- To diminish that advantage, Houston’s goal shouldn’t be to outright mark Medunjanin. (Marking Borek Dockal, who will drop to facilitate things very often, would be the smarter approach.) They have to find a way to deal with the players on the receiving end of the Bosnian’s distribution.
Bedoya is one of the most important parts of doing that. He’s on the ball less than Medunjanin and Dockal, but his role is similar in importance. He conducts the deeper possession that unlocks opportunities on the other end, and he is the on-ball fulcrum of Union’s suffocating flair closer to goal.
The Union are renowned around the league for their entertaining style of play. The reason they entertain is their willingness push numbers forward and use intricate passing and movement to create chances. Dockal provides the final ball — he’s among the league leaders in assists, and he is a top 10 producer of key passes — and Bedoya drifts, making everything just that much easier for his teammates.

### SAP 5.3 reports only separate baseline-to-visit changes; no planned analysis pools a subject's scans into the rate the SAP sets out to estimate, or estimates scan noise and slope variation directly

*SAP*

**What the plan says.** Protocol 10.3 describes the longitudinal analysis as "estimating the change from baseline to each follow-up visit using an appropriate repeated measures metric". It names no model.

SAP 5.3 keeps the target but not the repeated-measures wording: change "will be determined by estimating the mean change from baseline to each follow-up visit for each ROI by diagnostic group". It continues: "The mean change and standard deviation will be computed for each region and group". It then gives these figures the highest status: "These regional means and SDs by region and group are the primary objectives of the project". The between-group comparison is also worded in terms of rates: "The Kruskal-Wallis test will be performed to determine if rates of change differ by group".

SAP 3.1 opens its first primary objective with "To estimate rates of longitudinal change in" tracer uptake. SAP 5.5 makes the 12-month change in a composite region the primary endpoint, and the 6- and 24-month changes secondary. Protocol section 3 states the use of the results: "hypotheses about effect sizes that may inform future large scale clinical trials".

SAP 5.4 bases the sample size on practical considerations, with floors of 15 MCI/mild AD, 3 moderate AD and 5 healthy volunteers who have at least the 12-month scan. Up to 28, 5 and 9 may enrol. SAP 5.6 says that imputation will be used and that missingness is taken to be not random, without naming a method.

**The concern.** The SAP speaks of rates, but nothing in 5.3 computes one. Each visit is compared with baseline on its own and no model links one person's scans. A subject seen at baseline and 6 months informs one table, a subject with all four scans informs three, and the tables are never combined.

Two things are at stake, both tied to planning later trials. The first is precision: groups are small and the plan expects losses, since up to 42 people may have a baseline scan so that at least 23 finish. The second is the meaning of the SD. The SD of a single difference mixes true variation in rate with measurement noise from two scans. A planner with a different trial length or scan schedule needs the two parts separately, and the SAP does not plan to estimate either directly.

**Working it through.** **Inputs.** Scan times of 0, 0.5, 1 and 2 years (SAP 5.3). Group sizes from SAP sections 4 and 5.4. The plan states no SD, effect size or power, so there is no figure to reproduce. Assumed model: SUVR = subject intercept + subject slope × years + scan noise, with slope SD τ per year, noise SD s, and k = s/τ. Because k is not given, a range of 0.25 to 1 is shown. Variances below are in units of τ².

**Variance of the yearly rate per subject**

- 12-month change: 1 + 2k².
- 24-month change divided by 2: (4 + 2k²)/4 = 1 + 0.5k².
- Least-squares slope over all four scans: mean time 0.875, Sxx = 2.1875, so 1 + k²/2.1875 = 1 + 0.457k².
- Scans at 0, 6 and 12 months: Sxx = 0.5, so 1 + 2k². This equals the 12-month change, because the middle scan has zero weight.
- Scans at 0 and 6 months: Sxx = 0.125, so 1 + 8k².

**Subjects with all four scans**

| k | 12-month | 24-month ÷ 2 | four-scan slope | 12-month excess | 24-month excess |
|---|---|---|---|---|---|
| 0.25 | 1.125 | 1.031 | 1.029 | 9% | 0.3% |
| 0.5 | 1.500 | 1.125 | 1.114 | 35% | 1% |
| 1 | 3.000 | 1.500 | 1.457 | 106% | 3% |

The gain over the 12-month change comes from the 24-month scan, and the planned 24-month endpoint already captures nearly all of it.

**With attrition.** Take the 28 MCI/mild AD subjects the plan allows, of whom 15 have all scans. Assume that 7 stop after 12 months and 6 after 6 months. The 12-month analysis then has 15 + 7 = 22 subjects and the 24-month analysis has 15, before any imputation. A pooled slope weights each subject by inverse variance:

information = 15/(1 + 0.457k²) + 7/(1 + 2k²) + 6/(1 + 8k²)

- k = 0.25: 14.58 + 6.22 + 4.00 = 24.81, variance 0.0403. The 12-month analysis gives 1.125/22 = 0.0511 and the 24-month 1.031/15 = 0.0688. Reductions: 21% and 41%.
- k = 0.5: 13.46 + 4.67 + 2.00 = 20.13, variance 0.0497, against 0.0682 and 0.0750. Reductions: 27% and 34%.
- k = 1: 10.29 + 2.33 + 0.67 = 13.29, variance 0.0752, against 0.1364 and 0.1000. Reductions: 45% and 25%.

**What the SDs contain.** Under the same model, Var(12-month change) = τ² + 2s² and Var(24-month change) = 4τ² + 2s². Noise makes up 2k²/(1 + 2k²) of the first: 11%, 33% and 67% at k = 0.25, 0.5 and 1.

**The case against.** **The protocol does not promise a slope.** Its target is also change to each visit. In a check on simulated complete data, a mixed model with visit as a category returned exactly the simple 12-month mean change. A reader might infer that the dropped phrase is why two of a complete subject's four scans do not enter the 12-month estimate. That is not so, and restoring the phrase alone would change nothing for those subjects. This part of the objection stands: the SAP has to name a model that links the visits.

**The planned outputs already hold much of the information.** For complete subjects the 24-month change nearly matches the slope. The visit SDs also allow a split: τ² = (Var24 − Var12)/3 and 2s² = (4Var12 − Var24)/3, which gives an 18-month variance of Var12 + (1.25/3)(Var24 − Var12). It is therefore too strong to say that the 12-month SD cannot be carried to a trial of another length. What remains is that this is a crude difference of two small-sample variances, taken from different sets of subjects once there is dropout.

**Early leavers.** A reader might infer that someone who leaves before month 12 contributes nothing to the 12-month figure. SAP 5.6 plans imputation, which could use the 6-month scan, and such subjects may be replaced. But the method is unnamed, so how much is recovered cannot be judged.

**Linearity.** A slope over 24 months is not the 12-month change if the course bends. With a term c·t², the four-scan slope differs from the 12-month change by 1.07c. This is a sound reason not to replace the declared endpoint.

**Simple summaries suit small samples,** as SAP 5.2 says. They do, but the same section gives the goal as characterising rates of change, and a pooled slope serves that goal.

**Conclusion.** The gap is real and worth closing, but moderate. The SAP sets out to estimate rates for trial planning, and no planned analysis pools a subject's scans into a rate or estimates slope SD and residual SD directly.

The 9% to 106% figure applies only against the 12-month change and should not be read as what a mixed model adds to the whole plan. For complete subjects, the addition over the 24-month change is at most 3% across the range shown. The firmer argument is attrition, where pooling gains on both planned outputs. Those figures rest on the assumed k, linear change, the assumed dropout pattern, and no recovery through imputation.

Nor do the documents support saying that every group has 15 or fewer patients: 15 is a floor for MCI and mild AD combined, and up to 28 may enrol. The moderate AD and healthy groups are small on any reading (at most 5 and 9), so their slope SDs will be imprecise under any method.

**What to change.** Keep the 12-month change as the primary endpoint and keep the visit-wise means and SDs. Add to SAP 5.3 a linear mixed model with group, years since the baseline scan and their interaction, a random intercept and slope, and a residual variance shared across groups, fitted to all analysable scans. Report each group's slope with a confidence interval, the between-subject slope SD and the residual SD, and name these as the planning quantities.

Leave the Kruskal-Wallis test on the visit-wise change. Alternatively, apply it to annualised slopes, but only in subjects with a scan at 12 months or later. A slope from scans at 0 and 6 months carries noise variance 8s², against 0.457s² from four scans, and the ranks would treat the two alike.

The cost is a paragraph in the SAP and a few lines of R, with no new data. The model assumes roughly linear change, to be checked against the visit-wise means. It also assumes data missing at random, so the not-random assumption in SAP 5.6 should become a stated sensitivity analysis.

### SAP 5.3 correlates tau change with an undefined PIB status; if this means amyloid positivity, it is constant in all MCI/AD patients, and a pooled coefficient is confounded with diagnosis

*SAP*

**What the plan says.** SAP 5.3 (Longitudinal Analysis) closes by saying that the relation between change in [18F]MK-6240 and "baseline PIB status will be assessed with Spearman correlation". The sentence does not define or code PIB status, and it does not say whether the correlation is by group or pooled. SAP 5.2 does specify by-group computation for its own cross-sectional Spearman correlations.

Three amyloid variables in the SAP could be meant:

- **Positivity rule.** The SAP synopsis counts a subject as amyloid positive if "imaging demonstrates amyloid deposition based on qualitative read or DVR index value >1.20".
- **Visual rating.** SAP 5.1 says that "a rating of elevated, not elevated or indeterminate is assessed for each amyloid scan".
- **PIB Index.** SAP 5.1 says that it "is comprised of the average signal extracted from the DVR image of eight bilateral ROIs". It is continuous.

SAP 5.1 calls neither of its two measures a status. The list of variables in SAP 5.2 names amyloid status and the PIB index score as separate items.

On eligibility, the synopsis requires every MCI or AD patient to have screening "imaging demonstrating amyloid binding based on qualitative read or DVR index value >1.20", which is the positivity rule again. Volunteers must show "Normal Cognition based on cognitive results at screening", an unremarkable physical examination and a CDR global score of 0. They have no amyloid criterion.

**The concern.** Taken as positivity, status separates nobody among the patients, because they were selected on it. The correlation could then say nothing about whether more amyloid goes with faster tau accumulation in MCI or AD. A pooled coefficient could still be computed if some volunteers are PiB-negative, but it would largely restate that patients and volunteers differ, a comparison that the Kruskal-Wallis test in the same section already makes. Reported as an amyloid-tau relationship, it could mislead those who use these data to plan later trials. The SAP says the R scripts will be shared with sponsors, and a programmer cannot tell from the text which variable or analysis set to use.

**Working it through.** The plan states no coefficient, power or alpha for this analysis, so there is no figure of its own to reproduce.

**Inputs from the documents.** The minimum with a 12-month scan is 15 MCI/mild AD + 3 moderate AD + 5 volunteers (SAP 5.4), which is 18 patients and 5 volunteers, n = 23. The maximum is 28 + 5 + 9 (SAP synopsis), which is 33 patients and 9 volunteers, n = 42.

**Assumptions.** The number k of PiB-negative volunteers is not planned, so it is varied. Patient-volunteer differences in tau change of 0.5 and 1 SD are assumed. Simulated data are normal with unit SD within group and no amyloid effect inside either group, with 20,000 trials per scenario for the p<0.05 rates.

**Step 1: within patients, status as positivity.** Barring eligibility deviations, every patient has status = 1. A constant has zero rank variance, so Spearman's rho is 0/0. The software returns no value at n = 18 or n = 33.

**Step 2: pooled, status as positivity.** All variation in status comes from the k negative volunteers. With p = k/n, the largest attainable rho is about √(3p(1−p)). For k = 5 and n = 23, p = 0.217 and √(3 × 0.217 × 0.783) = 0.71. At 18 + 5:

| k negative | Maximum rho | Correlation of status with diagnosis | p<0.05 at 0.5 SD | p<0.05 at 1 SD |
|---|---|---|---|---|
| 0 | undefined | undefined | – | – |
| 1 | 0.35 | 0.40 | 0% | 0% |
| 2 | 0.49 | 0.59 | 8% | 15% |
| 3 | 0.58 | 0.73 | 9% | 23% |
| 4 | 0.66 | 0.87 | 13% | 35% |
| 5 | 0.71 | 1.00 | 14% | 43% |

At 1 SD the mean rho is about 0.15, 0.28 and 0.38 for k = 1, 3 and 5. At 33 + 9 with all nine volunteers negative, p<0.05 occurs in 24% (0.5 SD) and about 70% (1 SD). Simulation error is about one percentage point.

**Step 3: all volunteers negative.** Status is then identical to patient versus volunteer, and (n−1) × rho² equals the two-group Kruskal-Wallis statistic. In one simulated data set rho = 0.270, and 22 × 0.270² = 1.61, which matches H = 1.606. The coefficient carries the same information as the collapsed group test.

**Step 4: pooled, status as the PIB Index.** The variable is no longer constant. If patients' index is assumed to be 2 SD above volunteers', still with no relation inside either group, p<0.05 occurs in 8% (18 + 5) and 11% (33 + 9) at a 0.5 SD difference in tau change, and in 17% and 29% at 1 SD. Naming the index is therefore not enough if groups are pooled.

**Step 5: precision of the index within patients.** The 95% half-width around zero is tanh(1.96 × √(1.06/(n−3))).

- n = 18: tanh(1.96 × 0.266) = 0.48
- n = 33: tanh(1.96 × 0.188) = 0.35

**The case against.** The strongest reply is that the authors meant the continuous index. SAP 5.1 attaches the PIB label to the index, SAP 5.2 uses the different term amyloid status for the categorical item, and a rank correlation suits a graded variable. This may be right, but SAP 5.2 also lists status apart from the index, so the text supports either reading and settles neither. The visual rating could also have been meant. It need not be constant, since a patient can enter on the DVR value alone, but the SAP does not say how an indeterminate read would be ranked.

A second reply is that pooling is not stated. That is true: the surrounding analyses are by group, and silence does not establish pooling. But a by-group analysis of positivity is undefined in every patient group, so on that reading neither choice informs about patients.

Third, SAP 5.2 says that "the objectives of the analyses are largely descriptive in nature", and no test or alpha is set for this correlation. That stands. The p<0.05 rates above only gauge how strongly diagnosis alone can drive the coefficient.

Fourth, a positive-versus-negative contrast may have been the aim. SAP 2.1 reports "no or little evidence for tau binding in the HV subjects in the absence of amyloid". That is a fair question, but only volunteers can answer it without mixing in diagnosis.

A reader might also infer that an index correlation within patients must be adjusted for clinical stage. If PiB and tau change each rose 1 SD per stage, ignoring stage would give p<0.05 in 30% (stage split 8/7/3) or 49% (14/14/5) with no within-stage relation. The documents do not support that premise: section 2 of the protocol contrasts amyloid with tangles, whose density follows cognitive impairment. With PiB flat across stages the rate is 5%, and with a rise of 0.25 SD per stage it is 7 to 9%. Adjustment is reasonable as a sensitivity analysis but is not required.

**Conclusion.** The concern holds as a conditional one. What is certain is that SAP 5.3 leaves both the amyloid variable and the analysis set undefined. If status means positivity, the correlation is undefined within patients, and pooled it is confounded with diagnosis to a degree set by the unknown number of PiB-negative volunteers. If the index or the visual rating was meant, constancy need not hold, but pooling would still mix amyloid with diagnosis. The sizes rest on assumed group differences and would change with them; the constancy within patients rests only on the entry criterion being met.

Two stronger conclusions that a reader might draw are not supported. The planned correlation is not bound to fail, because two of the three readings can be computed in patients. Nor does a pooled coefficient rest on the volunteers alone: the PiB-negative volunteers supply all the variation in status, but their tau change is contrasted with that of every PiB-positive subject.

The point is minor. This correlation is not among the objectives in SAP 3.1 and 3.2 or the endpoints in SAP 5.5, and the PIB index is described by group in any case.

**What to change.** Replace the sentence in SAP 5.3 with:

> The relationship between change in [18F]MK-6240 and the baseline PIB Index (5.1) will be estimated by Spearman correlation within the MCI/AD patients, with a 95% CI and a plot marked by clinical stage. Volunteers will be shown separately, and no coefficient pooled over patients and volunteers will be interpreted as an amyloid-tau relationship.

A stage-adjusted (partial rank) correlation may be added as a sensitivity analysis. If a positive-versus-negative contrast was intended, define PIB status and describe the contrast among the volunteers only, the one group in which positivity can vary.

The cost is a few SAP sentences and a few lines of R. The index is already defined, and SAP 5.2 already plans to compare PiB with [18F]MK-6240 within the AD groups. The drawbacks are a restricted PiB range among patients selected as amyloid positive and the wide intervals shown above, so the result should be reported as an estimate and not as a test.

- Wingers Fafa Picault and David Accam are speedy and slippery on the ball, mostly starting their runs from the flanks and darting around slower fullbacks. They’ve each had their scoring woes this season, but they’re useful in the width and on-ball threats they provide — Accam, particularly, could go off at any moment.
Houston’s fullbacks are among the slowest in the league, no matter who they start at right back. (I’d guess we see Adam Lundqvist, but it also could be former Philly winger Andrew Wenger.) Sapong, a more physical target winger type, has recently stolen some starts from Accam and could get the nod opposite Picault. His aerial ability is an asset on those Medunjanin long balls.